So much is going on in a city. Just sit down on a kerb stone, a bench, and watch the world pass you by, you’ll start to see the world in terms of frames, moments, flows of people and objects moving, navigating, and bumping into each other; right there, among all of that is your best shot.
Wide streets and tight corners along narrow ways. I, like others, sometimes have problems with finding my mojo when I’m on the street. Yesterday, I was out and about taking shots. After a while, I realised that it’s just not working for me. I had to admit that although the shots so far were okay, I wasn’t feeling it fully, so the street shots I was taking were a little like ‘depictions’ of what’s in front of me.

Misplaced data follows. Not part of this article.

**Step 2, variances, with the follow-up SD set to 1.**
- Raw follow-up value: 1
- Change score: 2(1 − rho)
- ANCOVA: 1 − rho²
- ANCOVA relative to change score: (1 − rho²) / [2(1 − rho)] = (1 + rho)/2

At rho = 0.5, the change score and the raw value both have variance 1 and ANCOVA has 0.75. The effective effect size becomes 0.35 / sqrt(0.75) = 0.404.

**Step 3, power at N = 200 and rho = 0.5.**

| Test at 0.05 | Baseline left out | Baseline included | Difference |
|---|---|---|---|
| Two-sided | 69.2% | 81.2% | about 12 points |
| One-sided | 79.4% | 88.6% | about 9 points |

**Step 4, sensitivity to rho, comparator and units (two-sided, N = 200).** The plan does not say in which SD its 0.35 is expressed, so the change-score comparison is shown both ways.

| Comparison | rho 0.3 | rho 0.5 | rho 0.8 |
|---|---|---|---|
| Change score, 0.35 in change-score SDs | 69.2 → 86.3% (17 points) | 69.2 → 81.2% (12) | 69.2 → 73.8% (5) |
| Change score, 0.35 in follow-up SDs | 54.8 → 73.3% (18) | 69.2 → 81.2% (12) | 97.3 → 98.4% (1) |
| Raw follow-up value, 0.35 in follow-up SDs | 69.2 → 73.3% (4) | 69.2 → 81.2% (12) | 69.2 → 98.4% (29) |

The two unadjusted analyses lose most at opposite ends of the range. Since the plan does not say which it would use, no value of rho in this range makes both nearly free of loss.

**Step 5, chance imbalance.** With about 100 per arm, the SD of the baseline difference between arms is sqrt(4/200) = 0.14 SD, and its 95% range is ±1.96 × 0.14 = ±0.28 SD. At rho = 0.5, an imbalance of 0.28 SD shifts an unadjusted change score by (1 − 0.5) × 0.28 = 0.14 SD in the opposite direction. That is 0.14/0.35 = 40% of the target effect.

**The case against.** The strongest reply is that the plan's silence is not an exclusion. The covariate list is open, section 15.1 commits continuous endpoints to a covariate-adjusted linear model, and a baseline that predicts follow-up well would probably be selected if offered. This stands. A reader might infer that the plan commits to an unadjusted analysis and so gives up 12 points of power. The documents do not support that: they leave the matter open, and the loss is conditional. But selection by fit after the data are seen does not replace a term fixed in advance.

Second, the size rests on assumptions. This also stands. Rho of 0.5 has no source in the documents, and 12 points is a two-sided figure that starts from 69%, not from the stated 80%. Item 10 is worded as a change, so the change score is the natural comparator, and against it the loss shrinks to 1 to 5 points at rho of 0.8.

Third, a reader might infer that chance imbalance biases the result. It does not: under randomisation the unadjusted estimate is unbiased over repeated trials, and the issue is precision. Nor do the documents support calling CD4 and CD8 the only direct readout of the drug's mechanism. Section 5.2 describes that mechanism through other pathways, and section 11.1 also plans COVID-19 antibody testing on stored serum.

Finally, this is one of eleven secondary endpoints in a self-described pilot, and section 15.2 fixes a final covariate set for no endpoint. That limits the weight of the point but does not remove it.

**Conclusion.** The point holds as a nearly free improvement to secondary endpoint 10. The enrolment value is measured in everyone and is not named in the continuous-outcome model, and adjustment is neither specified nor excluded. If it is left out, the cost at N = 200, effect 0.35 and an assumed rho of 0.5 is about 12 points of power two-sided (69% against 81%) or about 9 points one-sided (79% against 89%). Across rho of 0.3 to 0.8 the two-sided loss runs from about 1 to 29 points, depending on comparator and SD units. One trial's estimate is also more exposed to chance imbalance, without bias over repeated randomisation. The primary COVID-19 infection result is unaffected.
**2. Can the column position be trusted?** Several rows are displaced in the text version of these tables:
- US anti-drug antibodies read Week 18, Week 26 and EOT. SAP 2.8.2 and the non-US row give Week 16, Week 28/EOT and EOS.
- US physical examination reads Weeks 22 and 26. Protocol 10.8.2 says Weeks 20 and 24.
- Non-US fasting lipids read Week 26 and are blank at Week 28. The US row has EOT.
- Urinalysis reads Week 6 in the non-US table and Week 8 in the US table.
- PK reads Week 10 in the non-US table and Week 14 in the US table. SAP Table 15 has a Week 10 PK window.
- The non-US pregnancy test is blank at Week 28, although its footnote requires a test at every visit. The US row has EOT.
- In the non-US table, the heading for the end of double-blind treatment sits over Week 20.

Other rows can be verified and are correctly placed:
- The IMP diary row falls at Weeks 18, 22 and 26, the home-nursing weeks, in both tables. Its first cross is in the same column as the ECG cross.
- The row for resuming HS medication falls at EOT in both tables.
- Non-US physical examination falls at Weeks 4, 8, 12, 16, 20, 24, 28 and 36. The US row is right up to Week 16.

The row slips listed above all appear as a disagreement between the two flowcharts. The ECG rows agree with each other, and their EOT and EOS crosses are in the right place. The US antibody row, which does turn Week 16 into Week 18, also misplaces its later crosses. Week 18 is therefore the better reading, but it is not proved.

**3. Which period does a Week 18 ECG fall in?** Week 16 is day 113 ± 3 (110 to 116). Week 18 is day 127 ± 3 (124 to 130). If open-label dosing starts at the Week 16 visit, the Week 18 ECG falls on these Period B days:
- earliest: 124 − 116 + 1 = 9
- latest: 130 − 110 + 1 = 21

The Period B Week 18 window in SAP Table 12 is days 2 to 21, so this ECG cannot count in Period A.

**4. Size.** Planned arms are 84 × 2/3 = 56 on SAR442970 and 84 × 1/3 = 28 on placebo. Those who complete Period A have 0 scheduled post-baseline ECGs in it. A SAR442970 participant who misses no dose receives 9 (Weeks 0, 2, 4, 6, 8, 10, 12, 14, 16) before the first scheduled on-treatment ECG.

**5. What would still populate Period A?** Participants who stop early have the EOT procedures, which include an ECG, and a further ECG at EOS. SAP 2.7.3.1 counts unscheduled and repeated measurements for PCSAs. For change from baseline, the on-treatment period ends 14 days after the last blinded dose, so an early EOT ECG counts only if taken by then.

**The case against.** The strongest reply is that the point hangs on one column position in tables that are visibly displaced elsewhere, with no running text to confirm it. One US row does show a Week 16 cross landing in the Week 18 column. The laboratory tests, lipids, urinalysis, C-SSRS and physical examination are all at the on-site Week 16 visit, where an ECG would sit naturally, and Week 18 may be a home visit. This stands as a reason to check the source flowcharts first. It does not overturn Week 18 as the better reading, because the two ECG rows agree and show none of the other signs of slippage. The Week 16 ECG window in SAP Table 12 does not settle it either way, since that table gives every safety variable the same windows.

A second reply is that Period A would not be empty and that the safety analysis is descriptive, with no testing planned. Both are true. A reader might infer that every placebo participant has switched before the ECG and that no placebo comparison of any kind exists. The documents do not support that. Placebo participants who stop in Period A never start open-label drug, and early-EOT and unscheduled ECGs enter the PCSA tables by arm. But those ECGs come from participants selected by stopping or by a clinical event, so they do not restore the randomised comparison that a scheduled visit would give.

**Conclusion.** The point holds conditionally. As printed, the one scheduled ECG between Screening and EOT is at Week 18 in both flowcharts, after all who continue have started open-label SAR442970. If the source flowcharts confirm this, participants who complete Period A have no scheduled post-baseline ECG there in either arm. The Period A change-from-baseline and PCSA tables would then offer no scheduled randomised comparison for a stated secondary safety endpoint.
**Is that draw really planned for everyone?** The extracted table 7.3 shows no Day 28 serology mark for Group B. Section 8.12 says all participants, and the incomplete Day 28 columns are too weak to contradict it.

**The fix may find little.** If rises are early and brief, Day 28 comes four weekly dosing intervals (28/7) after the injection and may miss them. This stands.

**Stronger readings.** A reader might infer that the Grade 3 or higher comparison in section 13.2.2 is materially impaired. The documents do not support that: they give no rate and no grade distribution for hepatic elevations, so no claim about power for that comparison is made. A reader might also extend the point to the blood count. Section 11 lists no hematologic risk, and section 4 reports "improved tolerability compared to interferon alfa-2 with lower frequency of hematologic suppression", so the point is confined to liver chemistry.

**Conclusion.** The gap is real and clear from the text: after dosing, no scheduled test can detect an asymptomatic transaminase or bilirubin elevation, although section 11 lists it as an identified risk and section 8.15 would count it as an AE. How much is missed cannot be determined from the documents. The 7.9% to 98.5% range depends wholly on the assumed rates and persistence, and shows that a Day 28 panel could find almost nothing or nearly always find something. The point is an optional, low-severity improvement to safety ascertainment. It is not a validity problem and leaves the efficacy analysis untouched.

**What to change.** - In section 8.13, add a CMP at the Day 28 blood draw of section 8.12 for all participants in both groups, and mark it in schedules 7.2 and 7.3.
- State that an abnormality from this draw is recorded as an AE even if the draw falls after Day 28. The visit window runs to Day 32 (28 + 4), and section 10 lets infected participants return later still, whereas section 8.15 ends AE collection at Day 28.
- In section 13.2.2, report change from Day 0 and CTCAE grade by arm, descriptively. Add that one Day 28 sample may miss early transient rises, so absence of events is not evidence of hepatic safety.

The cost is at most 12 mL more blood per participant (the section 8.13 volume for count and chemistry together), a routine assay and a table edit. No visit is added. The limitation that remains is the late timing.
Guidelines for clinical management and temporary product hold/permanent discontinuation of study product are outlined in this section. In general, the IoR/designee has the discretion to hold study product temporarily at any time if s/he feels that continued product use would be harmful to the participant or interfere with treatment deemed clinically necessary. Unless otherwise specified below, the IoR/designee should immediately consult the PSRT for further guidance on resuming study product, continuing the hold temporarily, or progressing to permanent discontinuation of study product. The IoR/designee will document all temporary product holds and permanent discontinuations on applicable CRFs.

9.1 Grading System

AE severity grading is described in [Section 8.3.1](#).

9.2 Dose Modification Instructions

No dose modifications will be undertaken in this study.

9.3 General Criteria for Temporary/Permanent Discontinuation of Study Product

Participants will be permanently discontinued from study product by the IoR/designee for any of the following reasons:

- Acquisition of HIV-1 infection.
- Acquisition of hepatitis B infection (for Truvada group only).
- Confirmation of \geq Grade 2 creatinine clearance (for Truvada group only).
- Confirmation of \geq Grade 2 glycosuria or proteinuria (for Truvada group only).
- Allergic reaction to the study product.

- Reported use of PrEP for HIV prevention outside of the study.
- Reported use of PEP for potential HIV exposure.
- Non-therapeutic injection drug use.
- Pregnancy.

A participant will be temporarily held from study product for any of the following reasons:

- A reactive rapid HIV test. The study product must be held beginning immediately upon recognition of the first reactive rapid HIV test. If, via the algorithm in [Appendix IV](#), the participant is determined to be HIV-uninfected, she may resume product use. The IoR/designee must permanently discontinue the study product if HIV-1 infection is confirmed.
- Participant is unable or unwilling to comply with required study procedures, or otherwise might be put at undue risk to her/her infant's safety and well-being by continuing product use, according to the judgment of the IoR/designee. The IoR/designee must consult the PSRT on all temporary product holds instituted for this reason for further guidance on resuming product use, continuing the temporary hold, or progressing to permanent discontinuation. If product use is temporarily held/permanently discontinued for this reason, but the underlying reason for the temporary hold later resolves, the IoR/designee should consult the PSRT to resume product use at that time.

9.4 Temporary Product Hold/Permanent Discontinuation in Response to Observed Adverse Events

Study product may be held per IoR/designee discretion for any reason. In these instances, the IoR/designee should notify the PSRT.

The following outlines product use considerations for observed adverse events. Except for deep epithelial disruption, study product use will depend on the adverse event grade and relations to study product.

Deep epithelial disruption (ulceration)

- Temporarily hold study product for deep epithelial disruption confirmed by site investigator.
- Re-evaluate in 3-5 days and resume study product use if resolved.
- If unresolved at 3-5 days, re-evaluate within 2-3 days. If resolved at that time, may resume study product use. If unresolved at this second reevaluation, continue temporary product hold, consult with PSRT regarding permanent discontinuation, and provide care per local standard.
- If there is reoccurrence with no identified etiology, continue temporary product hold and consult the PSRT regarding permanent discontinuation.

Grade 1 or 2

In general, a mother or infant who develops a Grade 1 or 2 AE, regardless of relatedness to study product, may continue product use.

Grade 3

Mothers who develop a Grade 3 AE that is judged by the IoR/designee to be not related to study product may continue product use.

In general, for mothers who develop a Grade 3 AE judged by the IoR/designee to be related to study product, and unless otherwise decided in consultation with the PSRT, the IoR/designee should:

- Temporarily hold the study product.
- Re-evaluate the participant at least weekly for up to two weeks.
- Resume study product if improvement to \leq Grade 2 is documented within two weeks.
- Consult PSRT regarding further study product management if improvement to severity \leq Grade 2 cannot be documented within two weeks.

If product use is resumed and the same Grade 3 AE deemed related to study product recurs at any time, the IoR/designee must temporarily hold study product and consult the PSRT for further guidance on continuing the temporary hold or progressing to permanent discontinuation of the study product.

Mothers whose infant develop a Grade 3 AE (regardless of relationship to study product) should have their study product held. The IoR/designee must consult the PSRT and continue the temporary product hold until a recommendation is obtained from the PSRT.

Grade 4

I made a quick decision which I thought would at least change my mind set. I told myself that if it’s so hard right now, I’ll allow myself to get into a “bestseller” mind set; take generic street photos. You know, the ones that look like everybody else’s photos, but are fun to look at for a minute or two.
The shot below, Black & White, was the first attempt at changing my way of looking. I had been wandering through parks, wide open streets, and looking at groups of sun worshippers from a distance – all with a 50 mm lens. That’s an up close lens.
My street shots were all either too small and bitty, or looked like 17th century paintings of people dotted around a park on a sunny day – not bad in itself, but not exactly punchy stuff.
I then dipped down a side street and headed into the thick of it. Crowds shifting, groups of strangers forming flocks, dispersing and attaching themselves to other passing strands of people.